Design is influence, pt 1: We can be Civil.

Tuesday, January 8, 2019

I’m starting with the man in the mirror.

I’m asking him to change his ways.

- Man in the Mirror, by Michael Jackson

One of the coolest parts of one of the most interesting approaches to internet trollspam is that it asks you to rate your own words.

Let me back up. Civil Comments is a Portland, OR-based startup taking on a problem that still is not solved: crappy online comments. Whether it's abuse, being rude, or offering unwanted work-from-home tips (spam), open-ended comment boxes have been unable to escape the worst.

And not for lack of trying. Facebook, Disqus, Livefyre, and many more have tried to solve the issue with a combo of algorithms, staff members (who I hope get extra vacation!), and community flagging. But internet comments so often are a pool that's become a cesspool. So many people want to swim, but nobody wants to jump into that.

It's a shame, because good comments are great content and great for community. Which is good for journalism, and good for the media business.

Those comment platforms also follow a similar basic design pattern: 1) a box you type your comment into (which a bot can probably insert spam into), and 2) a way to flag a comment after the fact if it's mean. Maybe you have to give an email address.

These platforms assume commenting is a no-strings attached right, not a privilege. Quality until proven crappy.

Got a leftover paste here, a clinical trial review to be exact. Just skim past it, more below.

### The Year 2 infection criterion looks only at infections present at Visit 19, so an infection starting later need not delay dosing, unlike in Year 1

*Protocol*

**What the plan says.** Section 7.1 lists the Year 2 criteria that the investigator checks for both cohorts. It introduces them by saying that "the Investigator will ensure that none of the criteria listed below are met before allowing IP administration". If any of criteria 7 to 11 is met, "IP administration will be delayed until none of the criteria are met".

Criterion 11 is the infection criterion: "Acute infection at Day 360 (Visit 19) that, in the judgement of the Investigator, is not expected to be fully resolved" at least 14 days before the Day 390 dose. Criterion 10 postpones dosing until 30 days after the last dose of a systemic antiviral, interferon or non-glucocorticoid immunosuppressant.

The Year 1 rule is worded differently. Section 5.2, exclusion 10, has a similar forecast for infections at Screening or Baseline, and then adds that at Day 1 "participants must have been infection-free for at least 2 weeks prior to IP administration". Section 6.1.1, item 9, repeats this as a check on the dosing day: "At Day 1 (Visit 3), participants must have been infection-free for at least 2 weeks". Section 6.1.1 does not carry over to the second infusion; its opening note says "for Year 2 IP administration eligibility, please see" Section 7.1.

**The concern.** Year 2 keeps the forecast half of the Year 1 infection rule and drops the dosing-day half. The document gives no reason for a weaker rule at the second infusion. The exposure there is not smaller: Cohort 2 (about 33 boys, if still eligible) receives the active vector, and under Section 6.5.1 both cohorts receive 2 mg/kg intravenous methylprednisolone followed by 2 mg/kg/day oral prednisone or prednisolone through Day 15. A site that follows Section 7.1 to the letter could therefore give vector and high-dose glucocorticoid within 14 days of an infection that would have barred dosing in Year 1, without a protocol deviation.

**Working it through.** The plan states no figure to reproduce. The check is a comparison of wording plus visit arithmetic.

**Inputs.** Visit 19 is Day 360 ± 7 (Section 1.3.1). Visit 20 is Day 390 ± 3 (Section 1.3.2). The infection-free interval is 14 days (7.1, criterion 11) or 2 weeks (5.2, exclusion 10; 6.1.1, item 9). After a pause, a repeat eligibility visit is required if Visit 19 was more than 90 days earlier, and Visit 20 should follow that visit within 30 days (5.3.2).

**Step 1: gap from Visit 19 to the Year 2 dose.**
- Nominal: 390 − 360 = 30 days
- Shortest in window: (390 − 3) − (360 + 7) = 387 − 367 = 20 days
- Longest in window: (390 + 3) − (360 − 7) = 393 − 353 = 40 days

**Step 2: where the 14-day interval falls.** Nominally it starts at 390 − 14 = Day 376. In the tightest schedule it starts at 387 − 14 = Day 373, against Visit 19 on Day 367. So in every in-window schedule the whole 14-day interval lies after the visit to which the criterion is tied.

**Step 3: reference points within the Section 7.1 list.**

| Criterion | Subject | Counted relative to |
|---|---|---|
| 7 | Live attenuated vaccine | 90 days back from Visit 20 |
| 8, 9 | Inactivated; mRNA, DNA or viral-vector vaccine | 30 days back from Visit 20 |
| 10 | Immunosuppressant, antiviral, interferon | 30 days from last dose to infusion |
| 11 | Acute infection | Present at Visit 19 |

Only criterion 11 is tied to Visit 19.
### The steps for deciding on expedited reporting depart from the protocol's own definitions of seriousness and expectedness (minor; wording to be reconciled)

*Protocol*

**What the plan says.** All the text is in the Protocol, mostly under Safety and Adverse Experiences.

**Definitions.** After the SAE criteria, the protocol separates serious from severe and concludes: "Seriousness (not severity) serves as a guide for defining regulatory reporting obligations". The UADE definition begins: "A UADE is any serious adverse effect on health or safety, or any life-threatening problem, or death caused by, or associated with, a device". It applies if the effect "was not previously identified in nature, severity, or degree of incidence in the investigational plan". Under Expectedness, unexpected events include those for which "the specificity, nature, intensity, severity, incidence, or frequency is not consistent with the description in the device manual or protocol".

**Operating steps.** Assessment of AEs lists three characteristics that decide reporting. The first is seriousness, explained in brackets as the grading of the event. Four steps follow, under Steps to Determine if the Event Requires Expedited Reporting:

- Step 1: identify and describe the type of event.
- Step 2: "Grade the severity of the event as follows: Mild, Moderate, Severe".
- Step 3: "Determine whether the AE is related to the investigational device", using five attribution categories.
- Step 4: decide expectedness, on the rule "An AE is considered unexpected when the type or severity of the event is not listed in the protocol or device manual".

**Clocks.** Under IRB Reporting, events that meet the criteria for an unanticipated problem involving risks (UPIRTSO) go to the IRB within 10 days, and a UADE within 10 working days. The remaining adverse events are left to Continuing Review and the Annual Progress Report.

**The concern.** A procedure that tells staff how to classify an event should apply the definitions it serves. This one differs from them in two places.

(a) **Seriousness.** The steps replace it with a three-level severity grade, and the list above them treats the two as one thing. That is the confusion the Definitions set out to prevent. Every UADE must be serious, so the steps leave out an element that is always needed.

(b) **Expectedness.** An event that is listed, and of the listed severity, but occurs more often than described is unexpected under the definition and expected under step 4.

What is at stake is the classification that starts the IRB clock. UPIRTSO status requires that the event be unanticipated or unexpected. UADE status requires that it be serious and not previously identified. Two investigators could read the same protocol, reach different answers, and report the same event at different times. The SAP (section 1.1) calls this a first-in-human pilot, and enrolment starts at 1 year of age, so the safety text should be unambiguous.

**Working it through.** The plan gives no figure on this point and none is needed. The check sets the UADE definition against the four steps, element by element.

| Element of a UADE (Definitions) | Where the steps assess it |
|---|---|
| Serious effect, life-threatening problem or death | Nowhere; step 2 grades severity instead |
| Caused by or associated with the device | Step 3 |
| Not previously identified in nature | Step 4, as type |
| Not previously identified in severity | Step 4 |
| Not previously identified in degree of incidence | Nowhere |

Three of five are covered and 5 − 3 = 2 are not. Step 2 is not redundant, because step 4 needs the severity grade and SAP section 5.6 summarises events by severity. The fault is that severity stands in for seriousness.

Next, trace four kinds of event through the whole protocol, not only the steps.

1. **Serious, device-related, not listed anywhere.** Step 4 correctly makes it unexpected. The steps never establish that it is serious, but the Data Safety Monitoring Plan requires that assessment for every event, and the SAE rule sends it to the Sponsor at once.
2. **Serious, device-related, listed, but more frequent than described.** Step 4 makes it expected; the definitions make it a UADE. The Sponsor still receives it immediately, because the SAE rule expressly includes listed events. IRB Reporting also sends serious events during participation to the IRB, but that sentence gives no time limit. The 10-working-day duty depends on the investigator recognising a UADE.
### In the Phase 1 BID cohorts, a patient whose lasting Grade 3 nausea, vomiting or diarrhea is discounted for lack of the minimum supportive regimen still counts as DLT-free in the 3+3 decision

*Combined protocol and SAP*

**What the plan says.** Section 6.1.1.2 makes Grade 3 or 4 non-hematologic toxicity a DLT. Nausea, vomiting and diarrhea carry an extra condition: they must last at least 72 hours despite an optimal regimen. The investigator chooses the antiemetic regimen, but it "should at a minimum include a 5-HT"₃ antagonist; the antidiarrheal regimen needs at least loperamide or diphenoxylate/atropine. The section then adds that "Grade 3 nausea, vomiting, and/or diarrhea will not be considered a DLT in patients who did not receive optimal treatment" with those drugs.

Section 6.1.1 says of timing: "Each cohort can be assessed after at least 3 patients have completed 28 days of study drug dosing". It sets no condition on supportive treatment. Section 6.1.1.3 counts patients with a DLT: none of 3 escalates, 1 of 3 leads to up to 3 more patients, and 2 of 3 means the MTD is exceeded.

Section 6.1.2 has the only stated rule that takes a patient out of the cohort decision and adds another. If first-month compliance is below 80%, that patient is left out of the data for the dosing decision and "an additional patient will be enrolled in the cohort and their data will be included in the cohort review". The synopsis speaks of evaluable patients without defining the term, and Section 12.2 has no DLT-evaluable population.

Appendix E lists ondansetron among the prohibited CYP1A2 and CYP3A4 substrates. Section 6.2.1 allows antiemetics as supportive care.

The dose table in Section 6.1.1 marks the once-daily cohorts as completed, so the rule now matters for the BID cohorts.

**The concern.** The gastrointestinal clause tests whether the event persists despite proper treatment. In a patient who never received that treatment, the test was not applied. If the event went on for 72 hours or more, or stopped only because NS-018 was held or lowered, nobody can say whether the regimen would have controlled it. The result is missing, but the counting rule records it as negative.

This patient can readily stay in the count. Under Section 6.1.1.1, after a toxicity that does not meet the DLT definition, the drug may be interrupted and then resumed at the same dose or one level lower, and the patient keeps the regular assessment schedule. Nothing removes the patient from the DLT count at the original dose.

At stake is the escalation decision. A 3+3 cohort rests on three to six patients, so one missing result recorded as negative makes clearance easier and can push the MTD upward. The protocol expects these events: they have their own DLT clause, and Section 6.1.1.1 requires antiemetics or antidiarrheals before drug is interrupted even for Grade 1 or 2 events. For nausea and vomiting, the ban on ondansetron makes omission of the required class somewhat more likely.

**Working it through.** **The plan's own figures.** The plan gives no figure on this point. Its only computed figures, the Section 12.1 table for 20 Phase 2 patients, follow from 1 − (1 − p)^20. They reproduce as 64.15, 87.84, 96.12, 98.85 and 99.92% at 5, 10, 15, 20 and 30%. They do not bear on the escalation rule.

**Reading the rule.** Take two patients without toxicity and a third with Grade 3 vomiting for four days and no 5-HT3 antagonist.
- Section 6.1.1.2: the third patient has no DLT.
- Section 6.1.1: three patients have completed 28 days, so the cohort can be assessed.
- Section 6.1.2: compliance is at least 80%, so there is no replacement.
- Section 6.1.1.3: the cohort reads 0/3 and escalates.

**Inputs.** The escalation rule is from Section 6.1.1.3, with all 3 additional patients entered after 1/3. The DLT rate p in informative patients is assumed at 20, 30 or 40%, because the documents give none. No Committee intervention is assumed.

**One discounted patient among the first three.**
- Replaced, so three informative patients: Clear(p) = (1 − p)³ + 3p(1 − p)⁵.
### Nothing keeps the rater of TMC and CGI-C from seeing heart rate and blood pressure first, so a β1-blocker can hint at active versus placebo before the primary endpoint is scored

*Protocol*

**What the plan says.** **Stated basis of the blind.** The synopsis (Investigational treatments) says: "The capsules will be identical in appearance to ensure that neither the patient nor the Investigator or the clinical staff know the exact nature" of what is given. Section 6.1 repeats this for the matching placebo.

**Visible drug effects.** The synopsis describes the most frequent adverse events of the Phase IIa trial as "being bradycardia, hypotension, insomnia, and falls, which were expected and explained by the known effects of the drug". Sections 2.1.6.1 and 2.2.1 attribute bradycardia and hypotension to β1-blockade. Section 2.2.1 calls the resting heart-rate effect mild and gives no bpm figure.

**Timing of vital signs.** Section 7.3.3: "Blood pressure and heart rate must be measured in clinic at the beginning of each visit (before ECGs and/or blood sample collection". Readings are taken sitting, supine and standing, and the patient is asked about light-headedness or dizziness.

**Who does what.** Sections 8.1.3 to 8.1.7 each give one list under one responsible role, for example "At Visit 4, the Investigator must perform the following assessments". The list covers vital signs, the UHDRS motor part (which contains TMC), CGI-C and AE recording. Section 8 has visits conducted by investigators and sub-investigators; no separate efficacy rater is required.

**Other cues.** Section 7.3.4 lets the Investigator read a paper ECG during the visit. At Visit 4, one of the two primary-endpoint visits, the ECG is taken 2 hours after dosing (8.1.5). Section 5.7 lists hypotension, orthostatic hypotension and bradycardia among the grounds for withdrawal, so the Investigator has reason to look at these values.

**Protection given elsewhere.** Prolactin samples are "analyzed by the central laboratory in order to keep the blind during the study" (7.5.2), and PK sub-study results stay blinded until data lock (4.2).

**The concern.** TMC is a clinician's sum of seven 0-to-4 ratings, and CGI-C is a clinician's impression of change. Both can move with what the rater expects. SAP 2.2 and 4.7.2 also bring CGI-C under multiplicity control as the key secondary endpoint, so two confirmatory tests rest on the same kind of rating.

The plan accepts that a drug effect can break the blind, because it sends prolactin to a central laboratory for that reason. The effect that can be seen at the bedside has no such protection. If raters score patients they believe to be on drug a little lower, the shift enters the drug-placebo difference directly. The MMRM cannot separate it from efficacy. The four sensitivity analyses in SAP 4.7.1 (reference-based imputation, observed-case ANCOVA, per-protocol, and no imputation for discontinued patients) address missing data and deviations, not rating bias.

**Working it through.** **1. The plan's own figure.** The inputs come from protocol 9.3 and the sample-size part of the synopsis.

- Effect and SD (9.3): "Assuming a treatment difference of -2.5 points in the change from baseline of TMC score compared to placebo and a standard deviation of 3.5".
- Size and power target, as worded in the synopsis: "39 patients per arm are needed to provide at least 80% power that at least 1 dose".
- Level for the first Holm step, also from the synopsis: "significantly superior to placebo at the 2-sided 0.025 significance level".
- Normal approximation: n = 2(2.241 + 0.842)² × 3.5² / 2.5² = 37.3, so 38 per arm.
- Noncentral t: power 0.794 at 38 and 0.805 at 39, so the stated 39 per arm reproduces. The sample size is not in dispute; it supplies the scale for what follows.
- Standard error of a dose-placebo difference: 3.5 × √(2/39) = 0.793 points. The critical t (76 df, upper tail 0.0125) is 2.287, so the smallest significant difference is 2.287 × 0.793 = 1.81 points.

Civil is making a smart bet that changing how the system is designed will change how people act. There are a few pieces thrown in, one being that you have to rate some comments others made for how civil it is. And then you have to rate your own.

This is so freaking great -- via FastCompany:

the very step of asking commenters to rate their own comment is enough to get many people to be nicer. On a troll-bait test post made to Civil Comments' own site on how Star Wars is better than Star Trek, Bogdanoff says, on the backend, they could actually see trolls pause when they were asked to rate their comment, then change what they wrote. "It's hard for people to write something bad, then say, 'Yes, this is high quality,'" she explains.

This definitely inspires us here at Antenna to always evolve how we handle custom reactions, and how to encourage people to leave basically civil reactions.

Civil is off to a great start. They have partnered with several publishers, including Portland's respected Willamette Week, to see how communities adopt their design. Here's an interesting read on the launch at Willamette Week.

Check out Civil Comments and, really, you should follow @HelloCivil on Twitter).

I'll have another post shortly about how Antenna's design is meant to encourage more people to give feedback on content, but feedback that is also meaningful. Update: here's that post.

Structured feedback on everything.


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